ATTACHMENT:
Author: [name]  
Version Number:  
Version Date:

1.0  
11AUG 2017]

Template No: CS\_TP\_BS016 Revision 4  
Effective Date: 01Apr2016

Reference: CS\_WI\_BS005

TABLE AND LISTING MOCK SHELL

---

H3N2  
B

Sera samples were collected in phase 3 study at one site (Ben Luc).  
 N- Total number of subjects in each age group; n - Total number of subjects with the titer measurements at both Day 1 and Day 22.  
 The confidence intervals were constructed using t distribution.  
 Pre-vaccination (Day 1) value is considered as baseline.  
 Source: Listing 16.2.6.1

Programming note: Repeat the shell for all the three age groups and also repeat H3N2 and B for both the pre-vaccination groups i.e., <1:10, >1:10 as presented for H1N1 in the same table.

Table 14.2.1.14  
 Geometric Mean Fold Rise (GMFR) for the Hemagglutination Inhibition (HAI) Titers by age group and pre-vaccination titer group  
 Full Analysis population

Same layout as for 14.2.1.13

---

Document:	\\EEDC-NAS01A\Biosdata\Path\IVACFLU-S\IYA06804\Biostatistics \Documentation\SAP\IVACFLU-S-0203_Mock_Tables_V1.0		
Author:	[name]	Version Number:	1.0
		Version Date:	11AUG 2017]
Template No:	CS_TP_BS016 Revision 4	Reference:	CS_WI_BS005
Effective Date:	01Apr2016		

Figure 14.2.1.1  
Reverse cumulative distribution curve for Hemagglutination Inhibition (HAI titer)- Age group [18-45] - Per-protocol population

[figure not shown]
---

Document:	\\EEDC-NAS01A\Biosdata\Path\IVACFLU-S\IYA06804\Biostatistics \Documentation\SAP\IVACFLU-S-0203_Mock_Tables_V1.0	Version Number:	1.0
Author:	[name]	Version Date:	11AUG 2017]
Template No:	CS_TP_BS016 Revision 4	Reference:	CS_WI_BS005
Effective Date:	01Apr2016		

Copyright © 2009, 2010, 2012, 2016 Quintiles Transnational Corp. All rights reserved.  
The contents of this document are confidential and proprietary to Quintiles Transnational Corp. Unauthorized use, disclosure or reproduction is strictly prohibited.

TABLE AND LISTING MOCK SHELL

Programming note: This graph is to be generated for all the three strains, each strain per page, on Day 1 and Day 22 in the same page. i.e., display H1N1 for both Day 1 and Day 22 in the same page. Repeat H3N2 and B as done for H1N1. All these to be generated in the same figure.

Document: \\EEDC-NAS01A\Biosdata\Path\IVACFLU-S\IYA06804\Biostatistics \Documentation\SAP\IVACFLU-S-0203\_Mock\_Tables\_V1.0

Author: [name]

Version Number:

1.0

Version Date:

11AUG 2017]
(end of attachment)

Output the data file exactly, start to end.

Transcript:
Author: [name]  
Version Number:  
Version Date:

1.0  
11AUG 2017]

Template No: CS\_TP\_BS016 Revision 4  
Effective Date: 01Apr2016

Reference: CS\_WI\_BS005

TABLE AND LISTING MOCK SHELL

---

H3N2  
B

Sera samples were collected in phase 3 study at one site (Ben Luc).  
 N- Total number of subjects in each age group; n - Total number of subjects with the titer measurements at both Day 1 and Day 22.  
 The confidence intervals were constructed using t distribution.  
 Pre-vaccination (Day 1) value is considered as baseline.  
 Source: Listing 16.2.6.1

Programming note: Repeat the shell for all the three age groups and also repeat H3N2 and B for both the pre-vaccination groups i.e., <1:10, >1:10 as presented for H1N1 in the same table.

Table 14.2.1.14  
 Geometric Mean Fold Rise (GMFR) for the Hemagglutination Inhibition (HAI) Titers by age group and pre-vaccination titer group  
 Full Analysis population

Same layout as for 14.2.1.13

---

Document:	\\EEDC-NAS01A\Biosdata\Path\IVACFLU-S\IYA06804\Biostatistics \Documentation\SAP\IVACFLU-S-0203_Mock_Tables_V1.0		
Author:	[name]	Version Number:	1.0
		Version Date:	11AUG 2017]
Template No:	CS_TP_BS016 Revision 4	Reference:	CS_WI_BS005
Effective Date:	01Apr2016		

Figure 14.2.1.1  
Reverse cumulative distribution curve for Hemagglutination Inhibition (HAI titer)- Age group [18-45] - Per-protocol population

[figure not shown]
---

Document:	\\EEDC-NAS01A\Biosdata\Path\IVACFLU-S\IYA06804\Biostatistics \Documentation\SAP\IVACFLU-S-0203_Mock_Tables_V1.0	Version Number:	1.0
Author:	[name]	Version Date:	11AUG 2017]
Template No:	CS_TP_BS016 Revision 4	Reference:	CS_WI_BS005
Effective Date:	01Apr2016		

Copyright © 2009, 2010, 2012, 2016 Quintiles Transnational Corp. All rights reserved.  
The contents of this document are confidential and proprietary to Quintiles Transnational Corp. Unauthorized use, disclosure or reproduction is strictly prohibited.

TABLE AND LISTING MOCK SHELL

Programming note: This graph is to be generated for all the three strains, each strain per page, on Day 1 and Day 22 in the same page. i.e., display H1N1 for both Day 1 and Day 22 in the same page. Repeat H3N2 and B as done for H1N1. All these to be generated in the same figure.

Document: \\EEDC-NAS01A\Biosdata\Path\IVACFLU-S\IYA06804\Biostatistics \Documentation\SAP\IVACFLU-S-0203\_Mock\_Tables\_V1.0

Author: [name]

Version Number:

1.0

Version Date:

11AUG 2017]